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"On my part, I remain committed to the process of dialogue. It is my firm belief that dialogue and a willingness to look with honesty and clarity at the reality of Tibet can lead us to a viable solution."

New ICT policy paper released on eve of EU-China Summit

May 19, 2009

ICT Report
May 18, 2009

A new policy paper by the International Campaign
for Tibet, to be released today in Brussels,
calls upon the European Union to adopt a
consistent new position on Tibet to reflect the
importance of Tibet in EU-China relations. A
summary of the paper and details of the press
briefing today are included below.

The EU-China Summit opens in Prague on Wednesday,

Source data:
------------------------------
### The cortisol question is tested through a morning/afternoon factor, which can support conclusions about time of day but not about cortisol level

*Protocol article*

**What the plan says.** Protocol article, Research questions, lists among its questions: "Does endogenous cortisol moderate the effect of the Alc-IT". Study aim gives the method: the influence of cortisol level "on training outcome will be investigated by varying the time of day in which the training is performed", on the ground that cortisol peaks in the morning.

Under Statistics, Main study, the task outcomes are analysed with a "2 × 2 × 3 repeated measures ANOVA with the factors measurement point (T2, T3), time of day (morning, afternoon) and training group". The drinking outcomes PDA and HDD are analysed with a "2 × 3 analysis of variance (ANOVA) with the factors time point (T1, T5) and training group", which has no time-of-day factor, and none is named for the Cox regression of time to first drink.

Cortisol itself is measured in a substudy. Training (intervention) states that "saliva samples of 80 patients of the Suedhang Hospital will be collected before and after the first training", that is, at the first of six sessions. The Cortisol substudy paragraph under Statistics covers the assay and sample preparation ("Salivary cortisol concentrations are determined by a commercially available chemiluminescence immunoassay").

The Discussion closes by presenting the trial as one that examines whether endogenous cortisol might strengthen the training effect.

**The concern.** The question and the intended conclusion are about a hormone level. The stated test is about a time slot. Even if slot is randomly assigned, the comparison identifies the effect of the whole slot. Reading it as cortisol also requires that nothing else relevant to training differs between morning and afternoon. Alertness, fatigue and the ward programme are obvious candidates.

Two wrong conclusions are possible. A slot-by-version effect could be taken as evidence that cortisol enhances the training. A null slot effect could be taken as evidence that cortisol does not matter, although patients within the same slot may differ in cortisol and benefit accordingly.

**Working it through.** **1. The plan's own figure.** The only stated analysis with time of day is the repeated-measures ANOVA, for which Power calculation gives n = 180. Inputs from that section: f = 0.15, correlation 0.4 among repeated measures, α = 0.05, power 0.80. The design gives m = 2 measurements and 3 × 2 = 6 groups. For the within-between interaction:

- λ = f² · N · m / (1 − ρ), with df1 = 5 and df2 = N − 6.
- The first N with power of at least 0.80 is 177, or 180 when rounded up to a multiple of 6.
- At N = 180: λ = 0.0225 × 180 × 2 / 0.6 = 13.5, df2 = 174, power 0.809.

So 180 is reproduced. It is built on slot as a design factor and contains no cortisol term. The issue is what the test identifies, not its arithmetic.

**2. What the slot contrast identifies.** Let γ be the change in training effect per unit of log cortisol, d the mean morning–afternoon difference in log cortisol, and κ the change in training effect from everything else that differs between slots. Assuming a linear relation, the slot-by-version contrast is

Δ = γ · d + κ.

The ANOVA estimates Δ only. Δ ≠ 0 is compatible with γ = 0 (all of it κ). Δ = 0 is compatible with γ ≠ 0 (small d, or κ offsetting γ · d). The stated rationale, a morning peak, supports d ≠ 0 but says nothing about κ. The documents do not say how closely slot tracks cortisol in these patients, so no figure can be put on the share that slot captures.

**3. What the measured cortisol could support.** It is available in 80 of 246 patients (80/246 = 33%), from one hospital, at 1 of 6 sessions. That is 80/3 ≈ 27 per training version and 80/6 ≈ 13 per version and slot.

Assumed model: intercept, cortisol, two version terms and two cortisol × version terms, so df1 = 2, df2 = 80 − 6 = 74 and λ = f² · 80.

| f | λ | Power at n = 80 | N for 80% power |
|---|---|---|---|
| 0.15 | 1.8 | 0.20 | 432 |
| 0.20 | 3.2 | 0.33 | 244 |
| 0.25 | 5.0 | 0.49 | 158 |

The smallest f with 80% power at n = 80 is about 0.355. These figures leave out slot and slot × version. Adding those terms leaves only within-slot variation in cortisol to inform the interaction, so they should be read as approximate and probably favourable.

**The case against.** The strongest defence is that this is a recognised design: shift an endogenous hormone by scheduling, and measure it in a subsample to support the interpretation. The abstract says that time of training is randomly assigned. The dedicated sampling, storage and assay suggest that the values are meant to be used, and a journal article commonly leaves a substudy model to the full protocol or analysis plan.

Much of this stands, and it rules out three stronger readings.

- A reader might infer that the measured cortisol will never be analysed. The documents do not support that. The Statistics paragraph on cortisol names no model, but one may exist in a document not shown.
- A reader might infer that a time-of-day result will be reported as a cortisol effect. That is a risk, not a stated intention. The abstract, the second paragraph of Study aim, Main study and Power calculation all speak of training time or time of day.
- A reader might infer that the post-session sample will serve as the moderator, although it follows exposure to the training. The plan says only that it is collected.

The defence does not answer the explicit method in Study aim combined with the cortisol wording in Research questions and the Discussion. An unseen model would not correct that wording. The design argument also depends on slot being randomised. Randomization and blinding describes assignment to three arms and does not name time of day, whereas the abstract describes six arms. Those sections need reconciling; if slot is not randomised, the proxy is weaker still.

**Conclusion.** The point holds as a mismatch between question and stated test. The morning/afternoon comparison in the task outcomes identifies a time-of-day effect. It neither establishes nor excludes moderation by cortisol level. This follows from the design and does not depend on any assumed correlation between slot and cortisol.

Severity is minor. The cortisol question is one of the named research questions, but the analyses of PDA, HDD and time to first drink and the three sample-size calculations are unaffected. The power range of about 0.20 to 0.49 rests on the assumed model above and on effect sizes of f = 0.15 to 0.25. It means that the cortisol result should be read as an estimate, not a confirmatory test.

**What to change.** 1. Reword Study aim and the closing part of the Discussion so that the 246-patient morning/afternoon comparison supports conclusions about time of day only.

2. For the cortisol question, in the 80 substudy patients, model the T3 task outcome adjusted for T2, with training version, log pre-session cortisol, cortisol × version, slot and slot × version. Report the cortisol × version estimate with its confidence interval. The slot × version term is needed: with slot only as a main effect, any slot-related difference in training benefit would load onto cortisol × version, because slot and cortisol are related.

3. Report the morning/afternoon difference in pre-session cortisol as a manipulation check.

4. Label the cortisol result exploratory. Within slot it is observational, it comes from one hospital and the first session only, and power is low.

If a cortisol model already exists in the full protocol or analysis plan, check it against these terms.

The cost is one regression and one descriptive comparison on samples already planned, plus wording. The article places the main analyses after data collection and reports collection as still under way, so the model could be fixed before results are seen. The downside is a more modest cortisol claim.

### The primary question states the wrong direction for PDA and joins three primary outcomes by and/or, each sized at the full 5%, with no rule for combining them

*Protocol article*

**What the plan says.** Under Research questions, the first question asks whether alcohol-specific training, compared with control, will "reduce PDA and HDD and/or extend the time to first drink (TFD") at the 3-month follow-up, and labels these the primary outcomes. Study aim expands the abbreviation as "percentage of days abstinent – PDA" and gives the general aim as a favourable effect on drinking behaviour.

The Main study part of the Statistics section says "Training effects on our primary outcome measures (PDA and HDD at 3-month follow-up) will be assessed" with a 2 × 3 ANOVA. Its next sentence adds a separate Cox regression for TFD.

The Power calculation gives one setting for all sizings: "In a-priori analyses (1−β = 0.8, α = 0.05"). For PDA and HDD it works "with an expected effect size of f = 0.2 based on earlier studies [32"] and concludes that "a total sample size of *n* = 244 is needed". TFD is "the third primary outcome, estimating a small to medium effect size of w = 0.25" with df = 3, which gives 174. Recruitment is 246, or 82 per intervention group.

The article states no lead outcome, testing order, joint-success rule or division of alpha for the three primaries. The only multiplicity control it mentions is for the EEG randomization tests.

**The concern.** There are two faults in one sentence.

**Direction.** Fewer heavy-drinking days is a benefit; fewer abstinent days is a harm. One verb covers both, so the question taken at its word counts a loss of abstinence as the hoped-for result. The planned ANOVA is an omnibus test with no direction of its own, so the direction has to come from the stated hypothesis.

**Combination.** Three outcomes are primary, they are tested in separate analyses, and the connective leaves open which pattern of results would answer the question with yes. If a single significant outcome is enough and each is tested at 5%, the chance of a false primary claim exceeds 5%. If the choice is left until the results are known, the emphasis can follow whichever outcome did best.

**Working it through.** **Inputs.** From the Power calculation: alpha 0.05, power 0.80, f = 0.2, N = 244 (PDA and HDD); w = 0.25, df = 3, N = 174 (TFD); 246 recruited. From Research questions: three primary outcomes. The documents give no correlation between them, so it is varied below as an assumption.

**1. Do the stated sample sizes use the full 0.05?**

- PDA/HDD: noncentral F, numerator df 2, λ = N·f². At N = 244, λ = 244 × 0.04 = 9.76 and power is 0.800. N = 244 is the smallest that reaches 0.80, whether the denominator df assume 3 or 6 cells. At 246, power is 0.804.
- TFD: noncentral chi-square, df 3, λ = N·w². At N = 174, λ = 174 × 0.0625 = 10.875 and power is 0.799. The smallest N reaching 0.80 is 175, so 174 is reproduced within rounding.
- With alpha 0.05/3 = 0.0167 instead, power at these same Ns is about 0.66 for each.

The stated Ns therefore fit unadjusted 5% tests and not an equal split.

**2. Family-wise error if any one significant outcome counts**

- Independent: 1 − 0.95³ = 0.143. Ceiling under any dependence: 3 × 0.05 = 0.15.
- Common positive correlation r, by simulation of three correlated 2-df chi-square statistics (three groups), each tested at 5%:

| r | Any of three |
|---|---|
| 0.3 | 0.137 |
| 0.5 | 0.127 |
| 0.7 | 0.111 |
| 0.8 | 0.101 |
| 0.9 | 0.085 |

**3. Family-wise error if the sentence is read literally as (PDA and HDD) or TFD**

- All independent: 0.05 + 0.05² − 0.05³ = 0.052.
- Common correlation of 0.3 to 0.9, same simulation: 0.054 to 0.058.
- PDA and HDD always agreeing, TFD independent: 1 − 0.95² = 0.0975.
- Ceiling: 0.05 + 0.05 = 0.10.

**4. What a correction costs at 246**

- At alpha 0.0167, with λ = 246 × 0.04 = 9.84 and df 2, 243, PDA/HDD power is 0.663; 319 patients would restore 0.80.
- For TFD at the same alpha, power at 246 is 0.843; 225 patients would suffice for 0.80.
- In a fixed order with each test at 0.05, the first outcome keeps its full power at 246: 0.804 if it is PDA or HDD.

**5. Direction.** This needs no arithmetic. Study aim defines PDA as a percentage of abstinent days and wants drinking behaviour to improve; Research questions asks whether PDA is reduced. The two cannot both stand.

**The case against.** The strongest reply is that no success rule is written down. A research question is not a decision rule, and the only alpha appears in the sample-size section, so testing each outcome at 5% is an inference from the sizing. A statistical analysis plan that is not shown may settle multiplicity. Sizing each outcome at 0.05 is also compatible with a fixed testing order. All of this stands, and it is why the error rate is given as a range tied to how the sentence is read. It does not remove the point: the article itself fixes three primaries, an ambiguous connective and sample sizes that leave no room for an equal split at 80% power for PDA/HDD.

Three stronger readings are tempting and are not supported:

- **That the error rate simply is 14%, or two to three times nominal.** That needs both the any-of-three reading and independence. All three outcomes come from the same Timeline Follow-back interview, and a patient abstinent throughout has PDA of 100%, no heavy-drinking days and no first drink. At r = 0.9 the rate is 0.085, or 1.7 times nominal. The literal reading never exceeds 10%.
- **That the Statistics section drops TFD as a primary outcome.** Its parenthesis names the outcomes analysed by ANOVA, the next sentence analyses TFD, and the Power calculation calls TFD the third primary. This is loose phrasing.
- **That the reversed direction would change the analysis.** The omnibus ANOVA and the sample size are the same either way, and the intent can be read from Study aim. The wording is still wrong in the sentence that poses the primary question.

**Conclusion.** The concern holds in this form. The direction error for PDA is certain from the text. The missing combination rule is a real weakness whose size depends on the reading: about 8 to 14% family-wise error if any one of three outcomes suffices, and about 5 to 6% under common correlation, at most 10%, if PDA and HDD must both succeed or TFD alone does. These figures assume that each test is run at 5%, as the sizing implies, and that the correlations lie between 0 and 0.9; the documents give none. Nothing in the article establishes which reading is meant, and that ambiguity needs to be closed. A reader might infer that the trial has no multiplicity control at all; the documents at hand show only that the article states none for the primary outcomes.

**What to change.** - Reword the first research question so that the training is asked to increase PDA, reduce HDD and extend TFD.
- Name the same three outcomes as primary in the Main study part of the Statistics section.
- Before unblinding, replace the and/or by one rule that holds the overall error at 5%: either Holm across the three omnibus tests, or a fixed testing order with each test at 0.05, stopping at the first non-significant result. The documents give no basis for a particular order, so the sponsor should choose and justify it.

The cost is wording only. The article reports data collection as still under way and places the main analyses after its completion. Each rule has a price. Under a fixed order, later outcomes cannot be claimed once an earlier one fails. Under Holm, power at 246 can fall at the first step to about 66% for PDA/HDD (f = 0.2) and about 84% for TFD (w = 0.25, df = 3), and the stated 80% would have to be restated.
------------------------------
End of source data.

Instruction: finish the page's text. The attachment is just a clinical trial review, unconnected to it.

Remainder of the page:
May 20. This follows the cancellation of the last
summit by the Chinese government after French
President Sarkozy, then EU President, met the
Dalai Lama - an indication of the importance of
the Dalai Lama to the Chinese government in
determining its relationship with Europe. Since
then, Beijing has stepped up pressure on
individual European countries including the
Netherlands to block meetings between heads of
state, ministers and members of the Parliament
and the Dalai Lama. The Dalai Lama visits Europe
at the end of this month in a tour that includes
France, where will probably receive honorary
Paris citizenship, which is likely to intensify Beijing’s response.

Vincent Metten, EU Policy Director for ICT in
Brussels, said: "The cancellation of the last
EU-China Summit by Beijing during the French EU
Presidency raised the diplomatic stakes, pointing
both to the importance China attaches to the
Tibet issue and the need for a unified EU
response. To equivocate on Tibet as a result of
Chinese interference would be a strategic